# What Is the reduce() Function?

In this lesson, you’ll learn how to use the `reduce()`

function (or `functools.reduce()`

in Python 3), which is one of the functional programming primitives (or building blocks) available in Python. It takes a function, a sequence (or iterable), and an optional initial value.

You’ll walk through how you can use the `reduce()`

function with the data set that you’ve been using in this course to reduce a sequence to a sinlge output value by applying a function repeatedly in order to output a single value.

**00:00**
All right! So, let’s go over this. The `reduce()`

function—it takes a function and then it takes a sequence of stuff. I believe for the `map()`

function and for the `filter()`

function, those were called iterables, so the naming is a little bit inconsistent here, I guess.

**00:15**
But basically, the `reduce()`

function takes a `function`

, a `sequence`

, and then an `initial`

value that I believe is optional, and it reduces the `sequence`

**00:26**
down to a single output `value`

by applying this `function`

repeatedly to the items

**00:34**
in this `sequence`

. So, the way that’s expressed in the docstring is a little bit more complicated, but we’re going to take a look at some examples here that actually go back to our data set. All right, so just to make sure you see what I’m talking about here, this is the original data set that we were working with.

**00:52**
It is an immutable data structure. This is a tuple of other `namedtuple`

s, so each item here is a `namedtuple`

. That way, we can make sure I can’t reach in here and accidentally modify any of these items or the whole structure. All right.

**01:06**
We’re going to take this and we’re going to do some experimentation here with our `reduce()`

function. The first thing I want to do here is I want to calculate the total age of this group.

**01:18**
If you remember what we did in the last installment of the series, we did something like this…

**01:27**
where we calculated this derived list that had the `'name'`

and `'age'`

of all of these

**01:35**
scientists in 2017. I’m actually going to use this derived list for the first example here for using the `reduce()`

function. What we want to do here is we want to calculate the `total_age`

and for that, we’re going to use the `reduce()`

function and we’re going to define a lambda function.

**01:57**
I could also do this outside with a regular function, but here with the lambda I think it’s appropriate, because then, you know, it could be really declarative and it could all just fit into one short expression. So here, what I’m going to do is I’m going to define a lambda that takes two arguments.

**02:12**
The first one is the accumulator, The second one is the value. Let me type this out and then I’m going to talk about what these individual parts mean and how they work. Maybe you can figure it out as I’m typing out this function.

**02:24**
So, this lambda function is going to be applied repeatedly to all the items in this list. `val`

will always be the latest item that we’re looking at, and the accumulator will be, sort of, a running variable that gets updated repeatedly.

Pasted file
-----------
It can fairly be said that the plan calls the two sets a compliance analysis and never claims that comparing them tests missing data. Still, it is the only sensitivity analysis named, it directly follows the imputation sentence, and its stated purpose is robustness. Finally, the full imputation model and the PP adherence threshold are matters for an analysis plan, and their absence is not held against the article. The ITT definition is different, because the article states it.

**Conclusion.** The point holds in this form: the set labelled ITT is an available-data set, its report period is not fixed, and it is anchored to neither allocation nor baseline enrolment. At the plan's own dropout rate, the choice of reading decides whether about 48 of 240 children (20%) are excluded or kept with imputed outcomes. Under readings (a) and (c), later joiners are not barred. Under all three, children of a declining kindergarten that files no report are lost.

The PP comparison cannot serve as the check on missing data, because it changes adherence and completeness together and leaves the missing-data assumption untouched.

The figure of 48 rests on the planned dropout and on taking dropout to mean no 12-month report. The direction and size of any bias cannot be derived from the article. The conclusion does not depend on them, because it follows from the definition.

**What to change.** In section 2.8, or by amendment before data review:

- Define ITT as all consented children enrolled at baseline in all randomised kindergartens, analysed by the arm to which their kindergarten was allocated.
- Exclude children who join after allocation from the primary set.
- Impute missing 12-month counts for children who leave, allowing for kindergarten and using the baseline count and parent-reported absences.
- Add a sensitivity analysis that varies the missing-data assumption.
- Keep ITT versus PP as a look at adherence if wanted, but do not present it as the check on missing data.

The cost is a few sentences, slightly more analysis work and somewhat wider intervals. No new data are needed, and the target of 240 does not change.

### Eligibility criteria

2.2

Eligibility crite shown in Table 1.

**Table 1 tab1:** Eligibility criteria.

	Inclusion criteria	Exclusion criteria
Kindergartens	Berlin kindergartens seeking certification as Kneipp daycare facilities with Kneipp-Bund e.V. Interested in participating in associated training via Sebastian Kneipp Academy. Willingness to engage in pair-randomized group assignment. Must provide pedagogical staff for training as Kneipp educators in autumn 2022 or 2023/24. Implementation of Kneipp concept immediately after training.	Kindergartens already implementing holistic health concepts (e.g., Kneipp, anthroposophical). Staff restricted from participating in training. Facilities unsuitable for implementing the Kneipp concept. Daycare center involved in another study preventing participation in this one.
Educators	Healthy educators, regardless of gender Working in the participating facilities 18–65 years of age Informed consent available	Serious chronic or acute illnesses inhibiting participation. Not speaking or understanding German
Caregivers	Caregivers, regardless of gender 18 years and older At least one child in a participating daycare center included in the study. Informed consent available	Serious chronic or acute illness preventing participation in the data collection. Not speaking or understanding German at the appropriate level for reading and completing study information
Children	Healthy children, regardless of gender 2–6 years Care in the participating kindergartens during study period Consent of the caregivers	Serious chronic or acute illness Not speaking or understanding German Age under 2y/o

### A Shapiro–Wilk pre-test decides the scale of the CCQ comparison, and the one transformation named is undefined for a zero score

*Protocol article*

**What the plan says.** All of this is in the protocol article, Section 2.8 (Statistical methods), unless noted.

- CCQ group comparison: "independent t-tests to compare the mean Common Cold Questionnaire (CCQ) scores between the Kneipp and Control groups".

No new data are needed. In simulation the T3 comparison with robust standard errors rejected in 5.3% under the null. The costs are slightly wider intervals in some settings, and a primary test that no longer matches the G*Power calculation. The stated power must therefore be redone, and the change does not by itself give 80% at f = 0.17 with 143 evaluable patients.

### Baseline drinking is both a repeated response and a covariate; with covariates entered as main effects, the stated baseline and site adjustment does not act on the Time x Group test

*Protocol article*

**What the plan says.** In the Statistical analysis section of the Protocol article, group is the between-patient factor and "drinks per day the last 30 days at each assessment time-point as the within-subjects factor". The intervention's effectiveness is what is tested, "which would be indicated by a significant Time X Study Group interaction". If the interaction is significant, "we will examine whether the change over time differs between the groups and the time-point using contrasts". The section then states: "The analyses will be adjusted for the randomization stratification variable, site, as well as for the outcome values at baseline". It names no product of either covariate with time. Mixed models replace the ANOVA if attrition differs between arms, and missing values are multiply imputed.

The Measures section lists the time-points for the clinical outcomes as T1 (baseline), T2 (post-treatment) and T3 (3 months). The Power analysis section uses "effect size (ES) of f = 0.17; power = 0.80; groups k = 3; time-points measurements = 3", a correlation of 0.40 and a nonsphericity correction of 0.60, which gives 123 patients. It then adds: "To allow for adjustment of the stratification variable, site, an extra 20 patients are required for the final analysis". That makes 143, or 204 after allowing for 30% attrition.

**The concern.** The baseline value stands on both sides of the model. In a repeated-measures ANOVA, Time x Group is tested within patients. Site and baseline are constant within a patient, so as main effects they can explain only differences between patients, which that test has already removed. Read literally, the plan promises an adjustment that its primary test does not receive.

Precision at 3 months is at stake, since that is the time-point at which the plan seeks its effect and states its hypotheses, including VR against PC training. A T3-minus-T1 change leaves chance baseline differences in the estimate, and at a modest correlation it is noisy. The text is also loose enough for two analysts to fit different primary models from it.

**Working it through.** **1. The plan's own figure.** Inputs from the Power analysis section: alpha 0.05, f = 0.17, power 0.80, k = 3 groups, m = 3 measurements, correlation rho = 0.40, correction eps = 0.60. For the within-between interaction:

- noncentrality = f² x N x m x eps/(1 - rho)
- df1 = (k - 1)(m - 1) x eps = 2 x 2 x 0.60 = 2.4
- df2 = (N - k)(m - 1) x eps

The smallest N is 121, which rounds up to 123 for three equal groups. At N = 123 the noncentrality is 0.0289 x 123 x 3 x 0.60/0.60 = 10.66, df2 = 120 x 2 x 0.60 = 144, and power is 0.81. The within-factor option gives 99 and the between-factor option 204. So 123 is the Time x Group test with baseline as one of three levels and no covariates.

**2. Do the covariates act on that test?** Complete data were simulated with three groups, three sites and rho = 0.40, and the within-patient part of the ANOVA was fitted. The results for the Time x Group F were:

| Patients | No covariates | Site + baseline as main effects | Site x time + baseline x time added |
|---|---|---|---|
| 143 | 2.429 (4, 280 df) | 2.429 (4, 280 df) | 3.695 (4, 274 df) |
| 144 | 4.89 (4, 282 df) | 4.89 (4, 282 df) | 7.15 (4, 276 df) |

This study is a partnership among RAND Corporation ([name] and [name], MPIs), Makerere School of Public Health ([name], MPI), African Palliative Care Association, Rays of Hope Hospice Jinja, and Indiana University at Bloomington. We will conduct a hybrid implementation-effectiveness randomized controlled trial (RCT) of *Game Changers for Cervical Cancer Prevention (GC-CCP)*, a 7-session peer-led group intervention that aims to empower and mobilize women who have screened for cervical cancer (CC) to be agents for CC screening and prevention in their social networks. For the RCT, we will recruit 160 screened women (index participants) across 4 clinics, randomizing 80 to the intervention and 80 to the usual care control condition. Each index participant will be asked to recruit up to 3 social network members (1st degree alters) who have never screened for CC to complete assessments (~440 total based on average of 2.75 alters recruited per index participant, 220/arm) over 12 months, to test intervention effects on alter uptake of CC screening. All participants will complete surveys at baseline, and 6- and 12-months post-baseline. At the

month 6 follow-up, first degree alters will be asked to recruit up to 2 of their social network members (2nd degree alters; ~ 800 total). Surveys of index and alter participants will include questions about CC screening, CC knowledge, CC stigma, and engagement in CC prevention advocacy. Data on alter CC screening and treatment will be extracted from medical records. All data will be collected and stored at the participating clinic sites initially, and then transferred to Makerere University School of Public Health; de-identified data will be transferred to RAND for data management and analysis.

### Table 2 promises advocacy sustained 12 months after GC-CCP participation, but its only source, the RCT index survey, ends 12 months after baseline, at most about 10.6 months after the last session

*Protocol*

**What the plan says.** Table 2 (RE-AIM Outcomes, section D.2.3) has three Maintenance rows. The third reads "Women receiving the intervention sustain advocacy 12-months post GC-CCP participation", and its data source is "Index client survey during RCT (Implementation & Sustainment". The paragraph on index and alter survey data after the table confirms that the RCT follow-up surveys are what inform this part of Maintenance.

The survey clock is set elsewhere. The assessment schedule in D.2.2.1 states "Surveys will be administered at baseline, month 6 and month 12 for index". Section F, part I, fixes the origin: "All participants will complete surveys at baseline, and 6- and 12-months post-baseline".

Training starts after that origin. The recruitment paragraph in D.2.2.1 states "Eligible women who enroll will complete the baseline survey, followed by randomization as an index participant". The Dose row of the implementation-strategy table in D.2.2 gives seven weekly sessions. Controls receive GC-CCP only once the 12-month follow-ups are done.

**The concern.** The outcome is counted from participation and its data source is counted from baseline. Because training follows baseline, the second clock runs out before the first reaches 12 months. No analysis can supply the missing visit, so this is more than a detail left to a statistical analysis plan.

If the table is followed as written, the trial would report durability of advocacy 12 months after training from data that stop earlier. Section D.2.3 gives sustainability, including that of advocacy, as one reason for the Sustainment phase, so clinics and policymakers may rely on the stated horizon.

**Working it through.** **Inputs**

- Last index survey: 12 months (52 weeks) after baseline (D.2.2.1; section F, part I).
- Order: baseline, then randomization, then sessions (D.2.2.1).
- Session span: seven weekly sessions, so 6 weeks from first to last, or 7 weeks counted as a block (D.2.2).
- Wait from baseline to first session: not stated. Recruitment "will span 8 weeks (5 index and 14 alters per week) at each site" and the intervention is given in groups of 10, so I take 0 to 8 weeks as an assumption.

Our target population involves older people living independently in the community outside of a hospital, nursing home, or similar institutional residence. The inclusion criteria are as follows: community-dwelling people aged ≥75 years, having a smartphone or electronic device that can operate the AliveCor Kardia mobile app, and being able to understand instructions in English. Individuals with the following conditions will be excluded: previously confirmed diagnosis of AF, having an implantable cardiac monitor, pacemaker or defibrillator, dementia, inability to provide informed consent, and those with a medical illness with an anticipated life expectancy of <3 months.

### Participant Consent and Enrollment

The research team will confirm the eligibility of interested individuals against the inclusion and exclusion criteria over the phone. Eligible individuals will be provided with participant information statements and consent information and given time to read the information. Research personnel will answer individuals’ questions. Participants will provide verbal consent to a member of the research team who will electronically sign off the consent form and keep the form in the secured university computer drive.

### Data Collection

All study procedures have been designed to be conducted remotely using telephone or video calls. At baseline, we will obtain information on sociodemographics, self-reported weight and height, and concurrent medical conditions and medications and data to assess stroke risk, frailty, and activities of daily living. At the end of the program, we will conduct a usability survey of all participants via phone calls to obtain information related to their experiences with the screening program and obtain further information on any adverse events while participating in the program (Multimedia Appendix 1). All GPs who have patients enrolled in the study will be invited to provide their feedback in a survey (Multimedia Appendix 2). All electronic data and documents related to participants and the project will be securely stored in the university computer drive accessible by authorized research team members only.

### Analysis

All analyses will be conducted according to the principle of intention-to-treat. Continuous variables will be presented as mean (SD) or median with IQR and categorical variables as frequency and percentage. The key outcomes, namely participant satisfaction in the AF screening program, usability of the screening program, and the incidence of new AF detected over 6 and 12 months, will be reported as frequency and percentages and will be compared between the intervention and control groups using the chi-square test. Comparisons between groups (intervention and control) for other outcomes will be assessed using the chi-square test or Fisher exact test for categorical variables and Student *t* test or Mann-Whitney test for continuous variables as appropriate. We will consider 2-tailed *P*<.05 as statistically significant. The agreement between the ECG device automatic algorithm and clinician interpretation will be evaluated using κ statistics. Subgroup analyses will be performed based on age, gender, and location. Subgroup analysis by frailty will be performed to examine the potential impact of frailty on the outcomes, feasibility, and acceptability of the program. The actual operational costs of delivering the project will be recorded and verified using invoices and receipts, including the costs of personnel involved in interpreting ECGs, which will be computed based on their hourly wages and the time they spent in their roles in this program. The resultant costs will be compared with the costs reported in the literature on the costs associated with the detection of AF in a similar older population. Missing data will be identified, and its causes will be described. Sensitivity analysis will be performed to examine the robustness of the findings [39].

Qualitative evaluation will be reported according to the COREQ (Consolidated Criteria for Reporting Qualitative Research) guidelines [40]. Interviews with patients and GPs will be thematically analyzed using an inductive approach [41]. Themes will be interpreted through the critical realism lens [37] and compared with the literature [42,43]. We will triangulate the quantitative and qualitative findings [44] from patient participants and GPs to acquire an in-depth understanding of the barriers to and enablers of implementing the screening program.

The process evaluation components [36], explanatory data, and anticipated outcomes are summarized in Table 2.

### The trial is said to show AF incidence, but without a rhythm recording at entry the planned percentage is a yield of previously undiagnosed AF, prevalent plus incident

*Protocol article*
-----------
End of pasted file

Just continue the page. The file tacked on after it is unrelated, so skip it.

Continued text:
**02:44**
The return value of this function will be the new value of the accumulator. So, I know this sounds crazy, but

**02:53**
this allows us to do something like this, where we can say

**02:58**
“Okay, reduce this `names_and_ages`

thing down to a single value using this rule here,

**03:06**
this lambda, and we’re going to start out with an initial value of `0`

for the accumulator.” Let’s run this and then let’s take a look at the output.

**03:18**
Okay. `807`

. So, this should be the sum of all of these ages here. Let’s talk about how this worked. What you can see here is we have this lambda function that is the function that the `reduce()`

call applies to all of these items. And the way it does it, it picks an initial value for the accumulator that I set here.

**03:38**
So, initially the accumulator will be `0`

, and then it calls this lambda here with the first item.

**03:47**
And you can see here that we’re returning the current value of the accumulator, which is `0`

, plus the `'age'`

field of this item here that gets passed in.

**03:58**
And then in the next round, well, the value of the accumulator was updated—so at this point it would be `202`

. And then in the next round—we’re taking this item, here—the value of the accumulator is `202`

and `val`

is this item’s dictionary.

**04:12**
And now, we’re adding together the value of the accumulator and the value of the `'age'`

field in this dictionary, here, and we’re returning that. And so on.

**04:21**
So, this is how we boil down this whole list into a single integer that represents the sum of all of these names. Now, in Python, again, there are other ways you would represent this particular calculation.

**04:35**
For example, I could have gone like this and said `sum`

of `x['age']`

`for x in names_and_ages`

and that would have done the same thing in an even more concise and nice representation.

**Roy Telles** on July 24, 2020

If I’m not mistaken, `reduce()`

can be viewed as doing the `for`

loop iterations for us:

We can expand the `reduce()`

function to be something like:

```
def total_age(val, acc=0):
for item in val:
acc += item['age']
return acc
```

`acc=0`

is what`reduce()`

does when we pass the optional initial value`0`

to it`acc += item['age']`

is what`reduce()`

does for us, at its core`return acc`

is our ultimate value at the end of our iterations

Become a Member to join the conversation.

breaveson March 29, 2020So you’ve basically defined the function def f(acc,val): return acc+val[‘age’]

So each item of the sequence is always applied to the SECOND argument of the function, right? Could as well be def f(x,y): return x+y[‘age’] and it’s basically calling for s in sequence: x=f(x,s) return x

right?